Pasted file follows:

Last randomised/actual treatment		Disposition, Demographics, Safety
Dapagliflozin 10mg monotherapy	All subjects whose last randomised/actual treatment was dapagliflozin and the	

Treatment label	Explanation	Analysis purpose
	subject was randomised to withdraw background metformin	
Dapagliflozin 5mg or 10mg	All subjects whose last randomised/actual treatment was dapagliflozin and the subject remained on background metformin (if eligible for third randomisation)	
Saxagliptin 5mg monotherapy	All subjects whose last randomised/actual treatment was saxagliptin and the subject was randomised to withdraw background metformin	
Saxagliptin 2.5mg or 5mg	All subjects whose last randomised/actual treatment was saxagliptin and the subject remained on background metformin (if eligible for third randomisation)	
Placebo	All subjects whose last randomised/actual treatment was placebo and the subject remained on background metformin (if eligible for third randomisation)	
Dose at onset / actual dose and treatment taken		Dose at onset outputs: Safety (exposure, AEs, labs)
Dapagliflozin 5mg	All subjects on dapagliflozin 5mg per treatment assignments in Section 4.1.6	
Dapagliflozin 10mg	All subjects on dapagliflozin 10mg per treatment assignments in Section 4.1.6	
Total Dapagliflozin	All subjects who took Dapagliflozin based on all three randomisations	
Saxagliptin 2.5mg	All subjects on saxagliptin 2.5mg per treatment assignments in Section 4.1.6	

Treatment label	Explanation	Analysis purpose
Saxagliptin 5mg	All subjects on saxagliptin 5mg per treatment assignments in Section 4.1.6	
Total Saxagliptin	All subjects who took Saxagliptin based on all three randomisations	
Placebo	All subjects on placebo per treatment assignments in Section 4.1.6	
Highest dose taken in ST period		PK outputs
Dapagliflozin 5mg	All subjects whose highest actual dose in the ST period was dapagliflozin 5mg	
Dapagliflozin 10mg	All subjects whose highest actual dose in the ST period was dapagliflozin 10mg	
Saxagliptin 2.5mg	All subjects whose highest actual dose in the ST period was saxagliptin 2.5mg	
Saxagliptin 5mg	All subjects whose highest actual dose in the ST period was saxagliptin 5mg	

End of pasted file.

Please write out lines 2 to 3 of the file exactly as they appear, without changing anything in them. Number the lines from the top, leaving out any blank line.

Dapagliflozin 10mg monotherapy	All subjects whose last randomised/actual treatment was dapagliflozin and the	

Treatment label	Explanation	Analysis purpose